KEEP THE METER RUNNING
Art exhibited on the inside and outsideof a London
I'd just left the 'Promote Change' show by Bob & Roberta Smith - it was wet, cold, windy and not a bus stop in sight. Fortunately parked outside was a black cab. As I got closer I noticed various people getting in and out, whilst the cab remained stationary. Finding this slightly odd, I pursued it further. A polite cab driver, Jason Brown, approached, and began to explain it was a gallery. Intrigued I arranged to meet up with him and curator/art dealer, Paul Stolper, on my next excursion to the old smoke.
A month later, I was back. It was an early Monday morning as I approached the Serpentine for my rendezvous with Jason and Paul - I saw the cab parked up. As I entered the cab I was greeted by Paul whilst Jason remained in the driving seat with the sliding glass partition open and we began to chat. Seeking out the origins of the gallery - I assumed it was some kind of family tradition - but Jasan explained.
"I first thought about it a couple of years ago, but didn't actually do anything about it. Originally I was just going to show friends work on the flip up seats. Then I bought some work through Paul, mentioned it to him and he was hooked on the idea."
Paul continues "I've always been a fan of London cabs and always thought it would be a brilliant idea to do an exhibition in one, but never thought I'd meet a cab driver who'd be into art that much. We developed it further and launched it in Sept 1999 in Hoxton Square, London."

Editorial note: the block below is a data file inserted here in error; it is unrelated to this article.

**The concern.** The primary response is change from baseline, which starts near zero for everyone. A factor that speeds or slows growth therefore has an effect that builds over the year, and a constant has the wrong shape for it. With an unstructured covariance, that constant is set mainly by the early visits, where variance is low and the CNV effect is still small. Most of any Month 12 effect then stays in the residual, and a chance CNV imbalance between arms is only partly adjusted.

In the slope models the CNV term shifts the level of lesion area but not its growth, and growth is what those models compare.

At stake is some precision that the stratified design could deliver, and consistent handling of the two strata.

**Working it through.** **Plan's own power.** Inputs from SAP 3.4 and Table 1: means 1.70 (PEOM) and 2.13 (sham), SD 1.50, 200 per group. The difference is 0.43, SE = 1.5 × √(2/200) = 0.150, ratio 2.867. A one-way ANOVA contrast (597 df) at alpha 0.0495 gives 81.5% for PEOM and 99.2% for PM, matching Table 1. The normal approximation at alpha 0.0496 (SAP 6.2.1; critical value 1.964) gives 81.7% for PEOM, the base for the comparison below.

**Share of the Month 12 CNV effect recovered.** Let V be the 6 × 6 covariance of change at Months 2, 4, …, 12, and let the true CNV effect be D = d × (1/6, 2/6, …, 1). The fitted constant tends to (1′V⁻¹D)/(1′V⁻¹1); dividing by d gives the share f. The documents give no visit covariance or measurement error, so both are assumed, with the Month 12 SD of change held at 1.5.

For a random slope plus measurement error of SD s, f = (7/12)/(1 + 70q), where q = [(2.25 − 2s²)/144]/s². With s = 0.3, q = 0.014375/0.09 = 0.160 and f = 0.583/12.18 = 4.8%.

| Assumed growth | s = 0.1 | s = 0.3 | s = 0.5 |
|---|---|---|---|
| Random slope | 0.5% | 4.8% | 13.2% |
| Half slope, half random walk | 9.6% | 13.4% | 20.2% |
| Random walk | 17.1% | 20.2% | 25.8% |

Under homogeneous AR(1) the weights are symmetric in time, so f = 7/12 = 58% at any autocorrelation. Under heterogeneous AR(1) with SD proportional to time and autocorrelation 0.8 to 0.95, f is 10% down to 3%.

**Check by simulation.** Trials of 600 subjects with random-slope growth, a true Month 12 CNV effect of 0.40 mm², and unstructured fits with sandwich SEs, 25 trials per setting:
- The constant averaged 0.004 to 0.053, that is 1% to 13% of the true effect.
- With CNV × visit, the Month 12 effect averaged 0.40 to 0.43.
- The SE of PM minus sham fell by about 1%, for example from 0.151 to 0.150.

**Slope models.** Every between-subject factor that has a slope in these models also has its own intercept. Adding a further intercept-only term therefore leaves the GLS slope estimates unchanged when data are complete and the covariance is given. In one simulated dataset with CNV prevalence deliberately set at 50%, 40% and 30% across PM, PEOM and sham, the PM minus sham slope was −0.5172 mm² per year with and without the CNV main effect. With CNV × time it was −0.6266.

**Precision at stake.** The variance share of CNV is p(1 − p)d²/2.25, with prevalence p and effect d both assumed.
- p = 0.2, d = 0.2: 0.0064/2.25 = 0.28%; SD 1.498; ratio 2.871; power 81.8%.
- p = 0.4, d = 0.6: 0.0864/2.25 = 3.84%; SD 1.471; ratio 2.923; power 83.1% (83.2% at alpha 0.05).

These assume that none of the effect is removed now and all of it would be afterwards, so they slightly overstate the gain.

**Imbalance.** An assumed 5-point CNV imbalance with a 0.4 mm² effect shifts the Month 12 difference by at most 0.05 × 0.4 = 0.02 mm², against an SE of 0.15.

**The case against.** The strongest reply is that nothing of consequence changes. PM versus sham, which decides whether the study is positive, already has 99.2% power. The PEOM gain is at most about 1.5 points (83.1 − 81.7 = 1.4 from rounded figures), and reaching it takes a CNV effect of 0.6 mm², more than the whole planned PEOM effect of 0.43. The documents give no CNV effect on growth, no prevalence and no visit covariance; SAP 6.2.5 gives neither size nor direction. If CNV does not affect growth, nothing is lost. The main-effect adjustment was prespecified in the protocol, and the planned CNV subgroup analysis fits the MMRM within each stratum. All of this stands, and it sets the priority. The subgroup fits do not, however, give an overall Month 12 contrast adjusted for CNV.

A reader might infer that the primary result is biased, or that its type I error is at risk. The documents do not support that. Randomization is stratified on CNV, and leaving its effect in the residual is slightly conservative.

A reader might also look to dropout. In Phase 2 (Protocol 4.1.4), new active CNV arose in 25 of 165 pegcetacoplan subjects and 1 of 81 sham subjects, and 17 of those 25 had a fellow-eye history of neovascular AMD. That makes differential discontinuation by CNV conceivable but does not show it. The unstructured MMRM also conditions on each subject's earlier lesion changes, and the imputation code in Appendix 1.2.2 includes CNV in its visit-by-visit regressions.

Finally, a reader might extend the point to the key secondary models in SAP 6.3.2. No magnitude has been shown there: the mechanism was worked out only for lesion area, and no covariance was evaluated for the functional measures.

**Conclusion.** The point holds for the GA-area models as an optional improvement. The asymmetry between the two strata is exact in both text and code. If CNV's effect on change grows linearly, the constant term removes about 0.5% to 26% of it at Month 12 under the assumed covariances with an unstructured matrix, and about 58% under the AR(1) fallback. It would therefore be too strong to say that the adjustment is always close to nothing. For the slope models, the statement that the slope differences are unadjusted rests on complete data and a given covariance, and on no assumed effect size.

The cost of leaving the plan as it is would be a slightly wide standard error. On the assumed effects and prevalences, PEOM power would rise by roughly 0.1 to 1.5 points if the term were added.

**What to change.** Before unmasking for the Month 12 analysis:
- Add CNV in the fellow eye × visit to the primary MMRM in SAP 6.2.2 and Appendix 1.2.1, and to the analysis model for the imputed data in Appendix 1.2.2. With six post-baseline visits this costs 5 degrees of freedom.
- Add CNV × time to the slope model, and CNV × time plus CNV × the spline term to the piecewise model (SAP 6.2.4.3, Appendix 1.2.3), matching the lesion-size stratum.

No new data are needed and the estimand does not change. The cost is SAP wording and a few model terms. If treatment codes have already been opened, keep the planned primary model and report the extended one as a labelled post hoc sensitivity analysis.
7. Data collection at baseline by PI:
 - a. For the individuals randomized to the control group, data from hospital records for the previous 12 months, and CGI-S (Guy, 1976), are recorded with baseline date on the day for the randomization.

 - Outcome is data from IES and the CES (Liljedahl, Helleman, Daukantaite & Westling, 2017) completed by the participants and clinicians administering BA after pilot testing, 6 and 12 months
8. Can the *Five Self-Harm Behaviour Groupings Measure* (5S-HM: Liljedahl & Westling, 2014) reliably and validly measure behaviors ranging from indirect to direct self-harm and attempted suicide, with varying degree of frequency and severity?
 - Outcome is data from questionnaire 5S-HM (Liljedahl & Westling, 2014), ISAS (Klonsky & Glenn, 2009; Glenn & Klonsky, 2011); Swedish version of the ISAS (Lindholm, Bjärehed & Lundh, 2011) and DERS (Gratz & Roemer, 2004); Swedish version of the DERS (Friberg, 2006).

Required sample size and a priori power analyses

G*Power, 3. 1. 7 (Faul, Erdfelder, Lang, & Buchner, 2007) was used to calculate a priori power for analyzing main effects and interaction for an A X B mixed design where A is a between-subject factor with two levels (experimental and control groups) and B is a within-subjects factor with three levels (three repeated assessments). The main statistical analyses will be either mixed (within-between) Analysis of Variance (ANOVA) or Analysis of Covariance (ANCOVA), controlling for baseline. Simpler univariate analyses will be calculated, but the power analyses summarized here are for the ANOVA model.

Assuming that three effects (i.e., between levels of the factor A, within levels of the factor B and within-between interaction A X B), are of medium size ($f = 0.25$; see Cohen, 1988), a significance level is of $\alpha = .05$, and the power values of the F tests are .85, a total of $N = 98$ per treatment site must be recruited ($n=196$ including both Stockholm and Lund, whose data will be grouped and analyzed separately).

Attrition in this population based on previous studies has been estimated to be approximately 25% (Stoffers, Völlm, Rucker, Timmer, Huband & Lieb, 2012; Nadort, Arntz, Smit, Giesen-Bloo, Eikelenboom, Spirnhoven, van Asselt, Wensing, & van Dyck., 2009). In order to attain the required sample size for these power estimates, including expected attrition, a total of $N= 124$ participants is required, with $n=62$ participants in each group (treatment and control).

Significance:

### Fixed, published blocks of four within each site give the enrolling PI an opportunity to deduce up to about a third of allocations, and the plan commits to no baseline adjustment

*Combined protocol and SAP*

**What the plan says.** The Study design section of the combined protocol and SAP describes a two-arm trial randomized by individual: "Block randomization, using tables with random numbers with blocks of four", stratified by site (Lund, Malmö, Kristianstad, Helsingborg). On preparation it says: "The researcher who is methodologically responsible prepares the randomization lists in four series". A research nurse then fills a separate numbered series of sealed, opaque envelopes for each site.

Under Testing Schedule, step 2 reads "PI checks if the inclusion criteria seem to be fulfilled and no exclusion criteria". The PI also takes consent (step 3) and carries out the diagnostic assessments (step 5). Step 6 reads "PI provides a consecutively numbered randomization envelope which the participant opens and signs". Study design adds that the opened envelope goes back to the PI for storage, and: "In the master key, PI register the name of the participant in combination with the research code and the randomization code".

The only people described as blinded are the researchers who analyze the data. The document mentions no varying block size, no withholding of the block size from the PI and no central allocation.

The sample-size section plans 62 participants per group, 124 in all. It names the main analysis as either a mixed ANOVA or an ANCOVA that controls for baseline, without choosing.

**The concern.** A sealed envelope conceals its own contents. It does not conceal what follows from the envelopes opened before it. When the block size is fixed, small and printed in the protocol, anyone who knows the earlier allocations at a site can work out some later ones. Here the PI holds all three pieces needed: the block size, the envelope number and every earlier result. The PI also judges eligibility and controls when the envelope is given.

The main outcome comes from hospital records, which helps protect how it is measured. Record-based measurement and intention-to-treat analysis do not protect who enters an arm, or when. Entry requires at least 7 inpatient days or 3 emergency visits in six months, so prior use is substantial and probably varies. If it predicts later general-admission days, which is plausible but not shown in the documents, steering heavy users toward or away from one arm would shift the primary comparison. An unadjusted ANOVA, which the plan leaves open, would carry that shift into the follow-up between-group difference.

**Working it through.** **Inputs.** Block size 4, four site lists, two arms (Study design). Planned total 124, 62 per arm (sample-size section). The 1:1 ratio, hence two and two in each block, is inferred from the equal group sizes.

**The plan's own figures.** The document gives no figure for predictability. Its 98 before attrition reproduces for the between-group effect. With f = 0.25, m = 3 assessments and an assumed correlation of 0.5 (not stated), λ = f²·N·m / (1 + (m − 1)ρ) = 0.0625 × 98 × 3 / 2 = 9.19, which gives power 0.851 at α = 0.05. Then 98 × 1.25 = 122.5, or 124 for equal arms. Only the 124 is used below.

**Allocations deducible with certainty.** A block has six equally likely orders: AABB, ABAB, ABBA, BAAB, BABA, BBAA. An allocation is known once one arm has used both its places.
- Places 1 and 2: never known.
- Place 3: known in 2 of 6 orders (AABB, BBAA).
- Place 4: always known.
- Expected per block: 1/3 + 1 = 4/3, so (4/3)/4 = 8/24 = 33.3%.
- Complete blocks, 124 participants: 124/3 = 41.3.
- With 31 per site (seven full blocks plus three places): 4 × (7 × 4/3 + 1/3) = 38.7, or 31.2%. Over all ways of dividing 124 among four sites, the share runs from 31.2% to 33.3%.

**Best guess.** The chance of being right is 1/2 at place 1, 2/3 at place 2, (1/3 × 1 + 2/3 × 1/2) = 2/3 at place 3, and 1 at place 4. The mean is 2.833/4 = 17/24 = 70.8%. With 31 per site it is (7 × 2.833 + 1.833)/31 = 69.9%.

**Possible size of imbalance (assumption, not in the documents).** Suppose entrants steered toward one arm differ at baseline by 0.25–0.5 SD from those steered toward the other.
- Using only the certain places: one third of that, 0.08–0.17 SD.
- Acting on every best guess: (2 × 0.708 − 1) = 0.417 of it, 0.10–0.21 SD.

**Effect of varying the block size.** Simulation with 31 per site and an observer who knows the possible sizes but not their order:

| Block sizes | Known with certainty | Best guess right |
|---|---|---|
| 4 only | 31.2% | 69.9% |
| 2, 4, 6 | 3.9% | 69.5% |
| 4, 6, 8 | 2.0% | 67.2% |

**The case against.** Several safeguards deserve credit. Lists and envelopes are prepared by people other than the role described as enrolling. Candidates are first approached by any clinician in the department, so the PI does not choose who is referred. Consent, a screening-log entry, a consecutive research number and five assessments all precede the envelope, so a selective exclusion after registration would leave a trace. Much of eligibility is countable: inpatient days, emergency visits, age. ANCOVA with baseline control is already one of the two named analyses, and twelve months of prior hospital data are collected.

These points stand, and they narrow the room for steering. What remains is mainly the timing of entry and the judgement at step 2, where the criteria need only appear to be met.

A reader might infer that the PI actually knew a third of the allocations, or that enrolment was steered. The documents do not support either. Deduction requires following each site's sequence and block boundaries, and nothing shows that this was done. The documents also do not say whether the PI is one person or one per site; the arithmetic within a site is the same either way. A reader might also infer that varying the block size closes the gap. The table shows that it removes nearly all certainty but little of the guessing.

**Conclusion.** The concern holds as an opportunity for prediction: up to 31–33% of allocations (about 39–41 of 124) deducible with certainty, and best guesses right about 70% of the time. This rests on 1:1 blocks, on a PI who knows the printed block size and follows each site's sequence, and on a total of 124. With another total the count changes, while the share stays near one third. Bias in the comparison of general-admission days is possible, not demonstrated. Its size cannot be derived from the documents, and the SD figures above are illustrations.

With various selection processes, they chose a variety of artists, and had the work vetted by the Hackney carriage office. To Paul and Jason there's no limitations to the work.
"We have sculptural pieces, conceptual, ephemeral, text based, audio and some which are just traditional paintings."
Paul begins with the tale af Susan Hamilton's work which is currently on show in the gallery. "Susan took a journey from Swiss Cottage to Soho and back between 9am -10am an a Wednesday morning. As Jason drove she did these amazingly quick sketches and then developed those into a book, which now sits in the cob."
Jason then recalls the influx of seemingly endless proposals by Peter Liversidge which they'd also turned into a book. Paul reads one out. "I propose to ask a busker to sit in the cab with a passenger and play whatever they requested." Peter's activities with the gallery seem endless, Paul goes on. "Peter had just finished a show on the 5th of December and for one night he did a cab gallery show outside the gallery. He recreated the North Montana planes as a sculpture out of the back of the cab. Huge wooden constructions with cardboard landscape, UFO's hanging off the ceiling, birds and buffalos. He also recorded all the sounds like the wind, the buffalo and the wolves howling. Everything was blacked out, you could only see it if you climbed into the front of the cab and peered through the small partition to the back."
I asked Paul and Jason about the longevity of the gallery. They explain that the gallery will only be around for a year as a functioning taxi. Though they plan to collate all the pieces into a multiple box, with cassettes, photo, print, text pieces and maybe even a replica di-cast version of the cab. They're also planning to drive the cab into a space, possibly an art space and have everything going off at once, and have been in negotiation with galleries in New York and Manchester about future projects. But the pinnacle for the duo recently wos their feature in Top Gear magazine. "It doesn't get much better than that," states Paul.
But with a whole host of new possibilities and artists, Jason guarantees that a cab gallery will be near you soon in one form or another. I asked him what he was going to do when his cab is in the gallery. He replied, " Keep the meter running".